Iain Morse assesses the consequences of the Cyprus bailout for the banking and wider financial services industries

‘Ruslan and Cyprisa’ could be the title of a lost Glinka opera, a tale of doomed love between a rich Russian seducer and a dark eyed Mediterranean maiden. We have heard from all sorts, mainstream media, German parliamentarians, off-record EU ‘briefings,’ about how Cyprus long provided a haven for ‘dodgy’ Russian money. The moral of this story is that ‘dodgy’ Russians must now pay the price for Cyprus’s state of financial deshabille, while the island itself undergoes a morally restorative economic de-tox.

A more considered view says the truth lies elsewhere; try ‘Beware Greeks bearing gifts’.
But first some history.

Cyprus set out its stall as a low-cost, flexible offshore financial centre from the late 1970s, attracting private money from emerging economies. The strategy was to provide services associated with private company formation and domicile, and a full range of related banking and security services. Cyprus never tried to be an investment fund warehouse, like Luxembourg.

It joined the EU in 2004 – and the euro in 2008 – with few questions asked about whether its role as an offshore financial centre could be tolerated long-term within the EU. The presence of Russian money dates back to a 1998 double taxation treaty signed with Russia while Boris Yeltsin was president. This served the interests of newly rich Russians seeking to export their capital to a place of greater safety. The ‘two-legged’ Russian settlement system, with onshore transfer of securities and offshore transfer of relevant monies, facilitates this; up to two-thirds of daily onshore Russian equity and bond trades are accompanied by offshore money transfers. Under the same treaty, corporation tax, at 20% in Russia, could be halved to 10% by Cyprus incorporation.

The press narrative of events around the Cyprus bailout is that Russia could have come to Cyprus’ rescue, but took offence when excluded from bailout talks by the ECB and Germany. Perhaps, but let’s remember that president Putin has imprecated against the export of capital from Russia and is in the early stages of an anti-corruption drive. Prime minister Medvedev talked about ending the double taxation agreement while the Cyprus banks were closed to withdrawals. Simultaneously, Putin has issued two presidential decrees, requiring state officials to declare foreign assets such as real estate, and to close foreign bank accounts, repatriating their cash within three months. Putin has also questioned why so many Russian companies list abroad while ordering the renovation of Moscow’s financial infrastructure including the merger of its two stock exchanges a year ago.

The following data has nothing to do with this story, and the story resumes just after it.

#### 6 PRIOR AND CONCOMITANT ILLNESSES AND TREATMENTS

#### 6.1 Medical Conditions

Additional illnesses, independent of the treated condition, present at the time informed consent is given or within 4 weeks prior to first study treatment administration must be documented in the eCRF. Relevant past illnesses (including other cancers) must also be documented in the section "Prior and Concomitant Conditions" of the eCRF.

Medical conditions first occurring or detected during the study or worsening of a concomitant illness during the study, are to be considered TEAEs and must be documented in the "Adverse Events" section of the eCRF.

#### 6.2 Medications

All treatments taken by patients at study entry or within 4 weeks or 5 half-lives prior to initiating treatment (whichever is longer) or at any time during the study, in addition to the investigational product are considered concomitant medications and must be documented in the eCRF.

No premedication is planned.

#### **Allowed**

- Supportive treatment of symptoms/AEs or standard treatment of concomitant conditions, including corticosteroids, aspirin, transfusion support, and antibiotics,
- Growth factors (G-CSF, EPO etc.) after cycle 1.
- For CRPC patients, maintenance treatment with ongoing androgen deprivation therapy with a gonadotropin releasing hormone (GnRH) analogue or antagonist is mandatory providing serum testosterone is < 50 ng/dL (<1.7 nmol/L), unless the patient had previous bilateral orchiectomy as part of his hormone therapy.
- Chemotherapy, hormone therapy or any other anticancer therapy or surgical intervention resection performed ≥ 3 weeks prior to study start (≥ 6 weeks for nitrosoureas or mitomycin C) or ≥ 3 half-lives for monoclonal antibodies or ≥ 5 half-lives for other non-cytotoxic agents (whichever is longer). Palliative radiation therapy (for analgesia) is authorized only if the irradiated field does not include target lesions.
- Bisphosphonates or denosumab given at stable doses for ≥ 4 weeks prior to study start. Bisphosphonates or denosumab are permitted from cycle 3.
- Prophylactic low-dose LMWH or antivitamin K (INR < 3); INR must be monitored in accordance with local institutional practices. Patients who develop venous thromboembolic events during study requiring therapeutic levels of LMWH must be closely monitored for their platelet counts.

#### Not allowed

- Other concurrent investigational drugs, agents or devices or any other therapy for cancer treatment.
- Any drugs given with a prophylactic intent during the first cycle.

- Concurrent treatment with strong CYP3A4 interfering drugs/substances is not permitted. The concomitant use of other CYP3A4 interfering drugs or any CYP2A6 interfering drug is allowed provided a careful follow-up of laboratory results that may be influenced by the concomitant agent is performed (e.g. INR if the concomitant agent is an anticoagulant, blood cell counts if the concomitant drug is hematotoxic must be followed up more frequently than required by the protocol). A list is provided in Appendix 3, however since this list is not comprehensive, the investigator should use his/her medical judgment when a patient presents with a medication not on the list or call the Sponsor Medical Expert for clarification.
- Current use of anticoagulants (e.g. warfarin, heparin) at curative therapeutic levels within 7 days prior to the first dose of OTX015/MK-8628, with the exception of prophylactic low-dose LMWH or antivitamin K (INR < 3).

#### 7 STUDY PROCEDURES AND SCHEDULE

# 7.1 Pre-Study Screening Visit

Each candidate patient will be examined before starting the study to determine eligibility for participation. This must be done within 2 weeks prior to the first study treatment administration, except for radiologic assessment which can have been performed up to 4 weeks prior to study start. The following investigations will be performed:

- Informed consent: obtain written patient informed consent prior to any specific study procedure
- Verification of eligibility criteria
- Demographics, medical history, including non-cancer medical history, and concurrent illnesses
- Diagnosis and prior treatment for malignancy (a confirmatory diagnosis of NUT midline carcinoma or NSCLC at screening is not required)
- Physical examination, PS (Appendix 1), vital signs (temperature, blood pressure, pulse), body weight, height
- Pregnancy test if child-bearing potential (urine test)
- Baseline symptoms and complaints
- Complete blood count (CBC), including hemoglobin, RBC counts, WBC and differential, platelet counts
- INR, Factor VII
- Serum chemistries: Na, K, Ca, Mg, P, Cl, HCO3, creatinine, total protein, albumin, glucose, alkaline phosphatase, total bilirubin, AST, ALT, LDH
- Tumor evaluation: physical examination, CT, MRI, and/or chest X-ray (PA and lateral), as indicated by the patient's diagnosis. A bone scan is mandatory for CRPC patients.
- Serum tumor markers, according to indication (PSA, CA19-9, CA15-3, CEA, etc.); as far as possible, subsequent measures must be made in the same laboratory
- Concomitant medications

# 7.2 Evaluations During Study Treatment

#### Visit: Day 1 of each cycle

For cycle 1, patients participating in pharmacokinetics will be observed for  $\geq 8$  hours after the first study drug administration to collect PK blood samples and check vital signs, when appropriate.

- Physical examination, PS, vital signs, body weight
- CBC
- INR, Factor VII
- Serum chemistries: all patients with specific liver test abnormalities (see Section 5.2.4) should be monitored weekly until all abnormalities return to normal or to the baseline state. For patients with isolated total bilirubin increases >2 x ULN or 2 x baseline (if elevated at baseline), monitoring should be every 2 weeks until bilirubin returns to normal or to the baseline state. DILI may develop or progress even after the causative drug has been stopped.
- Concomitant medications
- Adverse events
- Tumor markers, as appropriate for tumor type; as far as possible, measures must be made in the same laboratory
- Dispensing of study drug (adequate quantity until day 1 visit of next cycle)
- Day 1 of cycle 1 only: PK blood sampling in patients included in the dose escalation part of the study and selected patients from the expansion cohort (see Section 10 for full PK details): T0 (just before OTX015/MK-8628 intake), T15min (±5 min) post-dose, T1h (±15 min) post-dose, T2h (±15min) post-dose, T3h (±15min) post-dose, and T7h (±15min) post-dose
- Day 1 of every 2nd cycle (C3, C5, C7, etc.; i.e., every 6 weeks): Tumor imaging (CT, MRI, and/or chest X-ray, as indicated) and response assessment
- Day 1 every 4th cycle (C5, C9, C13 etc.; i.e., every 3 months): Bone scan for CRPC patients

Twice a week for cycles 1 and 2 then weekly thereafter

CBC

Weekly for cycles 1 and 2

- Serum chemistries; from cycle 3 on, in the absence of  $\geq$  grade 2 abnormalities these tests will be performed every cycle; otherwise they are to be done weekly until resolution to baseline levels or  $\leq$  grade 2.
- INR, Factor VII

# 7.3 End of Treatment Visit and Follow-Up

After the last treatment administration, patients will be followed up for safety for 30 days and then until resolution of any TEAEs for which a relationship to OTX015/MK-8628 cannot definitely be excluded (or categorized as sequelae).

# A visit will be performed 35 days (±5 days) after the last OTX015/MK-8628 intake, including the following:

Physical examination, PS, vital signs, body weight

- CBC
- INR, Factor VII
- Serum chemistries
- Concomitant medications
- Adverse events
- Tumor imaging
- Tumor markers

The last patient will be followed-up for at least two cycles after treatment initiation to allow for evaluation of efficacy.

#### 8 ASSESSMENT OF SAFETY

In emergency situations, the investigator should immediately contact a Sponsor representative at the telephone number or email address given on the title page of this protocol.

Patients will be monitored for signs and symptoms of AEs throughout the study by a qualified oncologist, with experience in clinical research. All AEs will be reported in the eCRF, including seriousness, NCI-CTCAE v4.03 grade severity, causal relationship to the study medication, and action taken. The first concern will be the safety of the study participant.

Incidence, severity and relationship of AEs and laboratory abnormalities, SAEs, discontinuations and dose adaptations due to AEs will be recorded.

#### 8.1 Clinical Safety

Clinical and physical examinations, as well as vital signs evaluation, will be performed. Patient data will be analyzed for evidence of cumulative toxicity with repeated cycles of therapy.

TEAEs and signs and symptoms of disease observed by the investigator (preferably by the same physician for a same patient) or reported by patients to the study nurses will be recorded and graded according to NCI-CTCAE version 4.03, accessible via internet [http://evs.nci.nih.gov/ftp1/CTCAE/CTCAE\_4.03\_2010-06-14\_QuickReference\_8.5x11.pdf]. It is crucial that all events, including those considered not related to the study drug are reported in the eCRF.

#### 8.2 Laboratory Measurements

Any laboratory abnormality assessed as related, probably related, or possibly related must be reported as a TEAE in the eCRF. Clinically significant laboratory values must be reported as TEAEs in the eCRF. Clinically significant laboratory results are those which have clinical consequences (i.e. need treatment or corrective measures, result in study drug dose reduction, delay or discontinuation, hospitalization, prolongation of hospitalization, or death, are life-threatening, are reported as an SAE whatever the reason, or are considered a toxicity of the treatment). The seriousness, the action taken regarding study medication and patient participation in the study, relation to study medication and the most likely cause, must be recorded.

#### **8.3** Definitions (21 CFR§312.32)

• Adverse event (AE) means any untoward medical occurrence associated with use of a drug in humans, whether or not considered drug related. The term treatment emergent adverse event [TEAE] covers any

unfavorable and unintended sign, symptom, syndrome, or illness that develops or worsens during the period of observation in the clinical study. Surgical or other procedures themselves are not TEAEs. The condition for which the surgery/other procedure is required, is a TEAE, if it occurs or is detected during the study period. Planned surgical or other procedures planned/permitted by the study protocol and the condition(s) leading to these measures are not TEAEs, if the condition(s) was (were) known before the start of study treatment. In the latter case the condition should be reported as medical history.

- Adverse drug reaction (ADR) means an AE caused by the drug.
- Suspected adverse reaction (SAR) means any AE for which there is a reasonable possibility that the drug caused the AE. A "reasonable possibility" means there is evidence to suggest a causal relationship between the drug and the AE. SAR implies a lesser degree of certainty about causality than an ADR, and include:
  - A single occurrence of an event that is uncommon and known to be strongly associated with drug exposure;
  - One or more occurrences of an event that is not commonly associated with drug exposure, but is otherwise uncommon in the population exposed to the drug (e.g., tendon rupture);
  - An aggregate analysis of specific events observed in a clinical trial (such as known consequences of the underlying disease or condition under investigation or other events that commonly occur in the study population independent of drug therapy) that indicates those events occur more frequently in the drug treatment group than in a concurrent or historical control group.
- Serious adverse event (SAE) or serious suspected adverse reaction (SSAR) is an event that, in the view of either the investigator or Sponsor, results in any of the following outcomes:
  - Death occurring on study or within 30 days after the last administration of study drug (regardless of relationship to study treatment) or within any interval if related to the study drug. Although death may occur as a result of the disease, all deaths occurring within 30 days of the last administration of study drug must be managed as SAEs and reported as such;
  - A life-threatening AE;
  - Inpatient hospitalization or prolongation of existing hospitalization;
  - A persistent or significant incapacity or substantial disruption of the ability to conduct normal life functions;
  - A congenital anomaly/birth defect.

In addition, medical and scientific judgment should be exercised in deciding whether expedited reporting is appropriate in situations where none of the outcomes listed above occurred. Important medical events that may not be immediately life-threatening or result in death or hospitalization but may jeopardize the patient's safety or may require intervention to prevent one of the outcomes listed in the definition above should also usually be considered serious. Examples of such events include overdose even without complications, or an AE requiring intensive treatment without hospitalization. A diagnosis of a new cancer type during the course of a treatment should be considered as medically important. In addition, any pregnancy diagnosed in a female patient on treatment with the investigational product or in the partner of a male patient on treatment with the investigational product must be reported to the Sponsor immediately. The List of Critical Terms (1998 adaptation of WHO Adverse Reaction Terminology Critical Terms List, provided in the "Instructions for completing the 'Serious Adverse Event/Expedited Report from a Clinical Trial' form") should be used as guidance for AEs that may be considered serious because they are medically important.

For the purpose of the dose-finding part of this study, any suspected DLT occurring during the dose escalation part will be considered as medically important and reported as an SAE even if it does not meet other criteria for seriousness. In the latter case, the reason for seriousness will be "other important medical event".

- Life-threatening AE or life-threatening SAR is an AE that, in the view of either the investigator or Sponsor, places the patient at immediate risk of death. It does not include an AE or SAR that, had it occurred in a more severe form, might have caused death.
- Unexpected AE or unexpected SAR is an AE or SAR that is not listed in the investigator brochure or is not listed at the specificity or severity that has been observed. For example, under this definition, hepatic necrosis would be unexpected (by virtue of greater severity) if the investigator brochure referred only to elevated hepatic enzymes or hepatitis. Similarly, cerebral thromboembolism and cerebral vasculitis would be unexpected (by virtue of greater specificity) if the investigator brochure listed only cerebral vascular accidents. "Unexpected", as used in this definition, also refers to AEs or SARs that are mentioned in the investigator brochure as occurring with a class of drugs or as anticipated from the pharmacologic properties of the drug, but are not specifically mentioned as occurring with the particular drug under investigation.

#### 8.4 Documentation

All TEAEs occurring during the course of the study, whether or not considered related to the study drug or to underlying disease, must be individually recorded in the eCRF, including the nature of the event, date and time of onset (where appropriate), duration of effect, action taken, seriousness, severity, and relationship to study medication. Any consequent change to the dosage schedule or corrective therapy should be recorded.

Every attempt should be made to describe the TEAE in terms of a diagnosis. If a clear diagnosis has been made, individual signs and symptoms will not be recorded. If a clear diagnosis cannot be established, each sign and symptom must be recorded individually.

In other words, the punitive loss suffered by Russians holding cash in Cyprus suits Putin well. It also plays to a developing theme in the EU, against ‘casino banking’, whatever that might mean. Meanwhile, facts are emerging around the insolvency of Cyprus’s Laiki Bank, now merged with Bank of Cyprus, itself also needing a bailout. Consultants Alvarez and Marsal are investigating for the Cypriot Parliament. Some of their findings are already being leaked by local politicians. These point to Greece, not Russia, as the cause of Cyprus’s problems.